Toe and Forefoot Fractures
A fractured bone in your forefoot (metatarsals) or in one of your toes (phalanges) is often painful but rarely disabling. Most of the time, these injuries heal without operative treatment.
Pain, swelling, and bruising are the most common signs of a fracture in the foot. If you have a broken toe, it may be painful to walk. If the pain, swelling, and discoloration continue for more than two or three days it is time to seek medical attention. If you delay getting treatment, your injury could be compounded with persistent foot pain and arthritis. You could also change the way you walk (your gait), which could lead to the formation of painful calluses on the bottom of your foot, and pain in the knee, hips, back and neck
You will need to know your medical and activity history. If an accident occurred, you doctor will want to know the details. He may order an x-ray or CT scan to evaluate the fracture and look for loose bone fragments.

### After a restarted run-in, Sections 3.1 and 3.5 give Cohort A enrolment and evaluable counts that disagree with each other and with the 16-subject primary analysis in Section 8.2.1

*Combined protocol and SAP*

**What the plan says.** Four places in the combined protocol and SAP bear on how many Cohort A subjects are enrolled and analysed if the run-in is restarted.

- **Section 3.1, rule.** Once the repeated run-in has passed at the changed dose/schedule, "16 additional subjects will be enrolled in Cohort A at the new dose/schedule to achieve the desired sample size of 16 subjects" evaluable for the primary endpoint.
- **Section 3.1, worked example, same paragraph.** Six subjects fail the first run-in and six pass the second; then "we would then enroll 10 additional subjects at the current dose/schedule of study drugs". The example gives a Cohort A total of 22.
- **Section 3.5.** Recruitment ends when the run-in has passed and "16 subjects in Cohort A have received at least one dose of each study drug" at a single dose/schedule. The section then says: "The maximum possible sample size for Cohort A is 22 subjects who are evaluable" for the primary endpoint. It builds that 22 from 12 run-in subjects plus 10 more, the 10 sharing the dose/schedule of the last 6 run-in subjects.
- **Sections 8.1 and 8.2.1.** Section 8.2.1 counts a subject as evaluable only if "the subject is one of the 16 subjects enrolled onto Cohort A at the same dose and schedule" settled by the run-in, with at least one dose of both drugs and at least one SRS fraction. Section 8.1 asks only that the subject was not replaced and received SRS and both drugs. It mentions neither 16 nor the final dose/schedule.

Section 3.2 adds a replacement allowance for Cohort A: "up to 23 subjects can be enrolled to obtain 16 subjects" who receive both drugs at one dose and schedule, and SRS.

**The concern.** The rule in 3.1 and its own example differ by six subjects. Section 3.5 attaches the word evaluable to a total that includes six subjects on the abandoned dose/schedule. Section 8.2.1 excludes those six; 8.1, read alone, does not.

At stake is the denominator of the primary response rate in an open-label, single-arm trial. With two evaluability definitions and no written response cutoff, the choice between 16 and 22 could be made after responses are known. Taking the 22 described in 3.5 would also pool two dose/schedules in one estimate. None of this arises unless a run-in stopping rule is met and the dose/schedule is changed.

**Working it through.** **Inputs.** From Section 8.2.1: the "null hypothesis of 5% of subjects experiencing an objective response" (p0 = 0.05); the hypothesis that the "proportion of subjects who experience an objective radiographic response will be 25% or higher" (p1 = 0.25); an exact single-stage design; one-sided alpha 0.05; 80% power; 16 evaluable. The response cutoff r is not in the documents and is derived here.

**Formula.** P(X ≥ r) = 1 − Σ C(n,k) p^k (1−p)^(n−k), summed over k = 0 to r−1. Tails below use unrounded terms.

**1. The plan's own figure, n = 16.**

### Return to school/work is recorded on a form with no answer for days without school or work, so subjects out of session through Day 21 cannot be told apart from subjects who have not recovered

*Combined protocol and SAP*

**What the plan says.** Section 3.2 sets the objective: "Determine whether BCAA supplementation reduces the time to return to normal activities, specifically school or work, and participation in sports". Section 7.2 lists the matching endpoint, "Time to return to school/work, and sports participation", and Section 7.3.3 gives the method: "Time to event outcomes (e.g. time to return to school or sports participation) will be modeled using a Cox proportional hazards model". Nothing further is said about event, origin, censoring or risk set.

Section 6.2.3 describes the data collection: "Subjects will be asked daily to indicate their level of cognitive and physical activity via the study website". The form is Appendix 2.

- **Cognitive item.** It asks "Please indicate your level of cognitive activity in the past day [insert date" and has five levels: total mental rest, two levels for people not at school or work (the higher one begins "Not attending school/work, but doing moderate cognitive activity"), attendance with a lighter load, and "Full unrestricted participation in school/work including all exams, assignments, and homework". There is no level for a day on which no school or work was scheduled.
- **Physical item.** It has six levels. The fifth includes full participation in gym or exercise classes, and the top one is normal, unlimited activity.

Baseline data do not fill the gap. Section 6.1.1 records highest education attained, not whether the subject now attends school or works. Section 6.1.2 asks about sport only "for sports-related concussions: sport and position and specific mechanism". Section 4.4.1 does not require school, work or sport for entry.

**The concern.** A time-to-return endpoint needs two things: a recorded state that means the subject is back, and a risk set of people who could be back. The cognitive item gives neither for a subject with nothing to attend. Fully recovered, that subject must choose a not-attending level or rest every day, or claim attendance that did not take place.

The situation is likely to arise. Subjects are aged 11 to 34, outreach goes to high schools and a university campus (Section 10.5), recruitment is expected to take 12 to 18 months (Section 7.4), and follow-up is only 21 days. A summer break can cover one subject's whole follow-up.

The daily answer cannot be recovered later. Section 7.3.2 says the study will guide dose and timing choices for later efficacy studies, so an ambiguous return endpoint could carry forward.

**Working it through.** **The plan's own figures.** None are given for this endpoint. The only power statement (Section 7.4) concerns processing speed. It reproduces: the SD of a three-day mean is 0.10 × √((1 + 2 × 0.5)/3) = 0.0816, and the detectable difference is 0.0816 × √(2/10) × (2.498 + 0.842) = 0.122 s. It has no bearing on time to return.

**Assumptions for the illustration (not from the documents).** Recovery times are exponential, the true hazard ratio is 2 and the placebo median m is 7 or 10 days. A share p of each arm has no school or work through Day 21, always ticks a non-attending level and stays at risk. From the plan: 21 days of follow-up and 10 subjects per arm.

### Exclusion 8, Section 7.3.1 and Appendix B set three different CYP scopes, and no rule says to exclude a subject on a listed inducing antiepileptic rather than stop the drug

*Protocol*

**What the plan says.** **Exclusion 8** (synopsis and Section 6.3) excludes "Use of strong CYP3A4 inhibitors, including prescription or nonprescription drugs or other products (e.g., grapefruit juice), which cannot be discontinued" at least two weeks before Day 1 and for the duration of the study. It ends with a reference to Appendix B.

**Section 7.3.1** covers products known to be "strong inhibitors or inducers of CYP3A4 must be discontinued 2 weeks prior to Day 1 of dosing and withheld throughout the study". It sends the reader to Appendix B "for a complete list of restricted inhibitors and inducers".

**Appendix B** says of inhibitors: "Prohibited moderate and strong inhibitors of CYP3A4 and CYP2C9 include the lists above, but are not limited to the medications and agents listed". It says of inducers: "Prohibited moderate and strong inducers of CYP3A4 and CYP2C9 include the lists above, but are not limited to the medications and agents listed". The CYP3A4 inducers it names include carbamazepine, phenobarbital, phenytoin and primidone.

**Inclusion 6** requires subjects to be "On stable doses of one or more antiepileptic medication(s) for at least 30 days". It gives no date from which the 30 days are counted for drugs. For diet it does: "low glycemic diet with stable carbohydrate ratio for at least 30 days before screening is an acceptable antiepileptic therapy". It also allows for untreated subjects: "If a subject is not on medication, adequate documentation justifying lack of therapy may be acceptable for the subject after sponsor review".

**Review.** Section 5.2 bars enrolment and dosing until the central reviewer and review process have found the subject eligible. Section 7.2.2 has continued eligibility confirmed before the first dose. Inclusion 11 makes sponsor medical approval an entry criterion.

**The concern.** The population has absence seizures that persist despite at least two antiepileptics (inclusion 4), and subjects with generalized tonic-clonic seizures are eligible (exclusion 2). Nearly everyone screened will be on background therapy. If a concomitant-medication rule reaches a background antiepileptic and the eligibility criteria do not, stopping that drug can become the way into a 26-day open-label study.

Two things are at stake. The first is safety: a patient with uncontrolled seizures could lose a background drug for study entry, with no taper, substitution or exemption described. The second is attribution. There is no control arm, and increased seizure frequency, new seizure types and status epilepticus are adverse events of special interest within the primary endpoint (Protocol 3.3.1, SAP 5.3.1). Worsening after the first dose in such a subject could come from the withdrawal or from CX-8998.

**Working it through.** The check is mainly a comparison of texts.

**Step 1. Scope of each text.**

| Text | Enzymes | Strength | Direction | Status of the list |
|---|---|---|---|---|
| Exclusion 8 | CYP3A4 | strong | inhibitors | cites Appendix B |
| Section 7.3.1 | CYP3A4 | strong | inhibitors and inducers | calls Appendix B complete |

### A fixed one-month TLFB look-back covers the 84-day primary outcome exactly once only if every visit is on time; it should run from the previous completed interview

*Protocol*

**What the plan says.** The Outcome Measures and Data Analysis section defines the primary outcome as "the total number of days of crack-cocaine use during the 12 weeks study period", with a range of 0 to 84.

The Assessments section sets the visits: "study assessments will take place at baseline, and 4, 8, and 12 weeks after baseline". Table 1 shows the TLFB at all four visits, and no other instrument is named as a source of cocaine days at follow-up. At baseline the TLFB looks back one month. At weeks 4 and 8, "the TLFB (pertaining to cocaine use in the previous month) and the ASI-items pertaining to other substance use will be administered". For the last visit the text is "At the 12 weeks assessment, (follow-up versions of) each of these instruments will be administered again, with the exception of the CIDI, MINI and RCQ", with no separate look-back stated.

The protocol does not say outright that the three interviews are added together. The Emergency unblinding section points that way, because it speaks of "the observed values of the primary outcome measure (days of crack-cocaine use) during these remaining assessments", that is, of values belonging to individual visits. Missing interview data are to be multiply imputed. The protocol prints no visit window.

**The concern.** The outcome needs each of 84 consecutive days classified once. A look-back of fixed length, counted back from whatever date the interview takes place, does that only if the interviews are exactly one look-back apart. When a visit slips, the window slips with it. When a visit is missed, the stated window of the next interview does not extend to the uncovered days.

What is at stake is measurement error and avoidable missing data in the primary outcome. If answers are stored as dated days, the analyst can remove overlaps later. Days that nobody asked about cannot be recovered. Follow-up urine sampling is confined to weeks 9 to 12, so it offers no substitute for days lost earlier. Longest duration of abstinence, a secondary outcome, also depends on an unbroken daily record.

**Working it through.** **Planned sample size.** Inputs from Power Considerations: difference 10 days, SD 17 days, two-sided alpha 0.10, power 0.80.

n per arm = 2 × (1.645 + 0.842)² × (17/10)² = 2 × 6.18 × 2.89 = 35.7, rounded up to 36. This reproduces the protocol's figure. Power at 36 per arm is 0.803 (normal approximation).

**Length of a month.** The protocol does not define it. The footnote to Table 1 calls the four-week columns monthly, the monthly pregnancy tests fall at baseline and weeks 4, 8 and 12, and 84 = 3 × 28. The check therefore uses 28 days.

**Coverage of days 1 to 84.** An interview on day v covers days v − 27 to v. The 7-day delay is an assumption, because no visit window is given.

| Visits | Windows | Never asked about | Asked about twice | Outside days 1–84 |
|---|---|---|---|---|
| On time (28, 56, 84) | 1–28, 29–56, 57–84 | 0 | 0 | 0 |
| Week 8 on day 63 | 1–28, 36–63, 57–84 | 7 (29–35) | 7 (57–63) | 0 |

Apply an ice pack and elevate your foot above the level of your heart. Nonsteroidal anti-inflammatory medicines like ibuprofen or naproxen may help relieve pain and swelling, but may inhibit bone healing. Try not to put weight on your foot until after you see a doctor.
Foot fractures can be debilitating. Our goal is to get you back into your daily life as quickly and as safely as possible, while creating a positive healing experience for your foot. Following a treatment plan can speed the restoration of your abilities and help you prevent further problems in the future. You should rest. Take a break from the activity that caused the foot fracture. It typically takes 6 to 8 weeks for most fractures to heal. Use protective footwear to reduce stress on your foot and leg. You may need a cast on your foot to keep your bones in a fixed position, and to remove strain on your involved leg. Crutches may be recommended to keep weight off of your foot until it is healed.
Some fractures require surgery to heal properly. In most cases, this involves supporting the bones by inserting a type of fastener. This is called internal fixation. Pins, screws, and/or plates are most often used to hold the small bones of the foot and ankle together during the healing process. Some fasteners are meant to be a permanent fixture, while others are only temporary. Healing time varies with the extent of surgical rehabilitation. You may need crutches for a period of time, as well as physical therapy.